Today, Fortune is revealing its Businessperson of the Year. This is more than a beauty pageant. We start with a very rigorous screening process that includes the 2,000 largest public companies in the world, and we look at their increases in revenues and profits, as well as their stock performance and return on capital, on both a 12- and 36-month basis. The 12-month screen gets more weight, because we value recent performance; but the 36- month numbers help us screen out those who simply may have had one lucky year. And then, of course, we add in a dose of our editorial judgment.
But enough with the windup. This year’s winner is: Jensen Huang, CEO of Nvidia. He’s not a household name, but given the tear his company has been on in the last few years, he should be. He belongs right up there with the likes of Bezos and Musk. He co-founded the company and has run it for 24 years. Nvidia makes GPUs, or graphics processing units, which power video games but have increasingly become part of the core architecture for artificial intelligence, including in autonomous cars. The company’s stock price has soared 1,271% in the last four years, and it now has a market cap of $130 billion. Huang is a fascinating character; you can read more about him in Andrew Nusca’s profile, here.
The runners’ up for Businessperson of the Year are:
2) Jamie Dimon, JP Morgan Chase
3) Marc Benioff, Salesforce
4) Jeff Bezos, Amazon
5) Mary Dillon, Ulta Beauty
6) Ajay Banga, Mastercard
7) Huateng (Pony) Ma, Tencent
8) Dan Schulman, PayPal
9) Marillyn Hewson, Lockheed Martin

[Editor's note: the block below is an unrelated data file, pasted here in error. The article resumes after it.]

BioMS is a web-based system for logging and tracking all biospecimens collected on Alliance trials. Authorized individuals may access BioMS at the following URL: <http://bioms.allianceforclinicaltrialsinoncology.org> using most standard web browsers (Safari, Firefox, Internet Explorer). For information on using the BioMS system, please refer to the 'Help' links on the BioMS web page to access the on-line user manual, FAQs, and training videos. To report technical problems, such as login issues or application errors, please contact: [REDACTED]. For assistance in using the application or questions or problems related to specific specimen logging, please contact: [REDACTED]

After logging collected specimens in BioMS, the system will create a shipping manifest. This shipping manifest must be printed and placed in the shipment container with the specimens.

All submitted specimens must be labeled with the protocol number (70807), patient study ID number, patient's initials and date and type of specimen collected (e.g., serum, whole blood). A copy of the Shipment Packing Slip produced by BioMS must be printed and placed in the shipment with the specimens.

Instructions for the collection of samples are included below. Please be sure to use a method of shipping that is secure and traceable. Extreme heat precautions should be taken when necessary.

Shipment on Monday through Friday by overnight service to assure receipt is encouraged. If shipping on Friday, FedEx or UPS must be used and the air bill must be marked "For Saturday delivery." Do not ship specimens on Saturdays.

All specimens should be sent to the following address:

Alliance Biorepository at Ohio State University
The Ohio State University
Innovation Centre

10) Francisco D’Souza, Cognizant
You can find the rest of the 20-person list here. Unfortunately, no CEOs made the cut for our sister brand’s year-end honor, People’s Sexiest Man Alive, also out this week, which you can find here.
And a clarification from yesterday: Hutchinson China Meditech does expect to become the first company to win U.S. regulatory approval for a synthetic drug discovered and developed in China. But that approval is not imminent.
More news below.
• Peltz Gets the Last Laugh Over P&G
Nothing makes Nelson Peltz’s case for a board seat at P&G quite like the fact that the company declared victory in the proxy battle he launched in pursuit of a board seat before while the votes were still being counted—and the final count shows that Peltz won after all, by the tiniest of margins after a recount. Now the company is hinting it may challenge that result too. Also today, Fortune is publishing Shawn Tully and Geoff Colvin’s look into P&G’s future that is featured in our December magazine issue. Fortune
• Not My Tax Plan
Wisconsin’s Ron Johnson became the first GOP Senator to say he’ll vote against the proposed Republican tax package, saying that it unfairly benefits corporations over other types of businesses. Johnson’s main point is that it will erode smaller, private businesses’ competitiveness against bigger, international ones. However, according to the Tax Policy Center, over half of pass-through business income goes to the top 1% of households. That exposes the GOP to charges of pandering to the ultra-rich if it tries to accommodate Johnson. WSJ, subscription required
• Emerson Sweetens Its Offer for Rockwell Automation Again